My vermiculture adventure started in November 2018 a couple months after I returned to Texas from my eco-road trip . Having spent the previous seven months up at an intentional community in Oregon, I wanted to continue my greener living with something easy I could do.
I saw a DIY worm bin class advertised online with the Texas Worm Ranch, and figured it might be interesting. Little did I know how big these little guys would become in my life after I got my first worm bin going!
This is a collection of my personal projects, most of which are gardening-related. I also have a few projects related to vermiculture, a hobby I picked up years ago trying to improve my waste practices. Check out each project blog post to see more details and follow my creation process.
Project: The [RE]verse Pitch Competition
I decided to participate in the [RE]verse Pitch Competition through the city of Austin. It’s an entrepreneurial competition like Shark Tank, only the difference is that materials are pitched in reverse to the entrepreneurs. I created vermicomposting bags made from Austin Eastcider’s excess sugar Supersacks.
I built a worm casting sifter, or a panning trommel, to help better separate my worms from my castings. I found a worm casting sifter DIY video online and recreated it. Overall, I would recommend a different style and have it mechanically powered instead of manual.
I took on another personal project which was to build a worm casting sifter, or a panning trommel, to better separate my worms and my castings. I found this worm casting sifter DIY video from Planted by Chris, which I followed to build my very own sifter. After I completed my sifter, I would recommend probably a different style with an electric motor. This works better than by hand, but still requires lots of work and sifting for small juveniles/eggs.
I started off by buying the video’s purchase list requirements to make the sifter. This included mesh wiring, PVC pipes and joints, bots and washers, and extra buckets. I cut the pipes using PVC snips and dry-fit the rotation frame together. This was partially done during the snowmagedon. I had to wait post-storm to get certain parts because hardware stores were sold out of PVC for plumbing issues.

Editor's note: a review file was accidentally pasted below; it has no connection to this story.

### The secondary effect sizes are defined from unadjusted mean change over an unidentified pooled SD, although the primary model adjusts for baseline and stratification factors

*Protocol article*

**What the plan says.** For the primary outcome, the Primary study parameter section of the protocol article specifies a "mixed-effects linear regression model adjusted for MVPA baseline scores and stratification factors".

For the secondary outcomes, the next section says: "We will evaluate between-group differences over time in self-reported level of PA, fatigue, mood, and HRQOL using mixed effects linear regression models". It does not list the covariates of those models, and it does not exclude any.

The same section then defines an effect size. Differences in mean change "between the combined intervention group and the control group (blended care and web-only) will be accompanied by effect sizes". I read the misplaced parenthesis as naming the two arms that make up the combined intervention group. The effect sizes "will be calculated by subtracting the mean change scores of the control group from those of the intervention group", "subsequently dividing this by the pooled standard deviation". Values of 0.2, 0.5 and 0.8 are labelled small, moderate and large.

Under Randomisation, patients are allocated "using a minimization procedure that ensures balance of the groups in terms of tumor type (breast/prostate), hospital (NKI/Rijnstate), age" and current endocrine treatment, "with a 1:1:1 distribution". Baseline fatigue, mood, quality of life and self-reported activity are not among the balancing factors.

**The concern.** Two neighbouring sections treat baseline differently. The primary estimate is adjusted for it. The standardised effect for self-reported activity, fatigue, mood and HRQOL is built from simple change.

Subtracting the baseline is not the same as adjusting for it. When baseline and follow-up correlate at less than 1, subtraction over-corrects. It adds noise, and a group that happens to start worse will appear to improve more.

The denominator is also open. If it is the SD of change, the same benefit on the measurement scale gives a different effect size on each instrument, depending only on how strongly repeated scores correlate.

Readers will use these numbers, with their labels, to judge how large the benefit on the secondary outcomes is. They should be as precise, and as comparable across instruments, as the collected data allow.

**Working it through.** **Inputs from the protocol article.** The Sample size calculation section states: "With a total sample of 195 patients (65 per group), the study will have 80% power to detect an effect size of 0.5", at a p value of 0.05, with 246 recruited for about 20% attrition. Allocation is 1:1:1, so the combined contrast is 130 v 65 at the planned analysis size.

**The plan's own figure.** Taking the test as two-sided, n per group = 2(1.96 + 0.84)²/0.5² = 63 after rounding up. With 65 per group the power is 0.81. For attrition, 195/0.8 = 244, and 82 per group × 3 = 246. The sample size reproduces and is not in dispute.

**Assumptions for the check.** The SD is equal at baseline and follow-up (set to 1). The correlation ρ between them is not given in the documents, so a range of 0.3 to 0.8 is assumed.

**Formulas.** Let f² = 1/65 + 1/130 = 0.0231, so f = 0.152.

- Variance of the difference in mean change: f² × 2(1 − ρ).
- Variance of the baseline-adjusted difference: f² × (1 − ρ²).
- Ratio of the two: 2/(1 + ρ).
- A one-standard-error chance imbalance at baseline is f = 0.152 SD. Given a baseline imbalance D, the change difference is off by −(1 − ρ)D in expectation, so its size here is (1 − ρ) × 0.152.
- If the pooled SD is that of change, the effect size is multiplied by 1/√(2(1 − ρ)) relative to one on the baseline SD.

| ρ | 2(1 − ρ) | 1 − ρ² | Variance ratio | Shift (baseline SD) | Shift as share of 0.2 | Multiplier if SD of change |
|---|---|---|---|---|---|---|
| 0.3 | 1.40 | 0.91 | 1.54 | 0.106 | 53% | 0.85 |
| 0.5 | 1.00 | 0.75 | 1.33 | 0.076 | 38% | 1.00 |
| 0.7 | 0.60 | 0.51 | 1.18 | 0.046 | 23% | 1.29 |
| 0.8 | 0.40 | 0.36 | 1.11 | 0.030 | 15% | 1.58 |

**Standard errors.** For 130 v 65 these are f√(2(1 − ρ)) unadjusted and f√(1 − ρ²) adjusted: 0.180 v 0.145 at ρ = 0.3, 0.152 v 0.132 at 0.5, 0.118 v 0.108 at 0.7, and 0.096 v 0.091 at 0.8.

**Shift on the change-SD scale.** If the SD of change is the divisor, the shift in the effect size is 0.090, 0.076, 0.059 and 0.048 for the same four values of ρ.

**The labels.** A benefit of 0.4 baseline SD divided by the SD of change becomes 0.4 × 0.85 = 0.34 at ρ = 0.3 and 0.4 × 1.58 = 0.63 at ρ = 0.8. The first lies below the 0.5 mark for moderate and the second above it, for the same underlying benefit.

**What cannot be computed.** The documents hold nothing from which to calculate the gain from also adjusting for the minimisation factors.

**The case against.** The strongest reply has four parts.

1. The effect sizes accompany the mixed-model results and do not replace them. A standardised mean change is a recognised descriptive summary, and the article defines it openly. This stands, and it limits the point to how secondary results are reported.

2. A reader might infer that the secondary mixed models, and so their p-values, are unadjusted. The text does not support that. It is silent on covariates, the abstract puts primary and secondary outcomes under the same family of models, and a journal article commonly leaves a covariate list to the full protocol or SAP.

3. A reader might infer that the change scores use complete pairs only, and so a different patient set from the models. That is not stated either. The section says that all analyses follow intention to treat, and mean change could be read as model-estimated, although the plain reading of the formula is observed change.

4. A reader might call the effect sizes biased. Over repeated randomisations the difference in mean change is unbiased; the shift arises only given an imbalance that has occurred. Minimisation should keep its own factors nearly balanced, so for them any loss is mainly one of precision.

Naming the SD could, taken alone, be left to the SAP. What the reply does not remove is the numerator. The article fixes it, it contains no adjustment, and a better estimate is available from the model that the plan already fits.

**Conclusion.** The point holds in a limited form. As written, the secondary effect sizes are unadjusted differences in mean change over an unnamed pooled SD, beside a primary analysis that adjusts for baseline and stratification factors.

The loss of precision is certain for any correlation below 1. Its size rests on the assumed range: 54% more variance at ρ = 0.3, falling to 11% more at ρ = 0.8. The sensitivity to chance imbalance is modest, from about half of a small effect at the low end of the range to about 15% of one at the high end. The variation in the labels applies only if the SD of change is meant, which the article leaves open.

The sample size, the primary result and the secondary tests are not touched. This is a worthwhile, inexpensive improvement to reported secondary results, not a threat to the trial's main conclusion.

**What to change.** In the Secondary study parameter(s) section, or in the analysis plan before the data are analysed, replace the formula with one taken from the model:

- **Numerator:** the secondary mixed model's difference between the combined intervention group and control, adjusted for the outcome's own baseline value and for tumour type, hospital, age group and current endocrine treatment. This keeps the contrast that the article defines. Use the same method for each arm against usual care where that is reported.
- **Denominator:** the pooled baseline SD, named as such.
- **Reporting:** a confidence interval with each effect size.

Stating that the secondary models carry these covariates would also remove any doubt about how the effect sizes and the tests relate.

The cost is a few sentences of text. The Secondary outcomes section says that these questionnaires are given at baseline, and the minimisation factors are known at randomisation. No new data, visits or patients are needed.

I came across these sawhorse brackets at a hardware store and thought they might work to expand my hanging planter garden! Basically I made oversize sawhorses or A-frames with some 2×4’s and some hinging clamps! I screwed in seven eye-hooks to attach the Topsy Turvy bags.
Inspired by my previous experiences making seed bombs, my excess old used worm newspaper, and a bag of wildflower seeds I was holding onto – I decided to make my own seed bombs. Ideal seed bombs have soil, clay, and compost with seeds inside acting as an explosive seedling environment to flourish. However, they can also be made with used newspaper because it will melt in the rain releasing the seeds, just like a soil-based seed bomb.
For this experimental project, I followed an instructional YouTube video on how to do with newspaper – including how to add dye to color the seed bombs! I had most of the materials on hand except the small blender and cactus silicon mold – both found at Goodwill!
After finding and collecting a sizable stash of Topsy Turvys from Goodwill, I found an idea from Pinterest on how to hand and use them! What I did was find a FREE swing set on Craigslist, disassemble it, drive it home, and them reassemble it in the backyard. This would serve as the semi-mobile vertical planter hanger without digging into the yard as a renter tenant.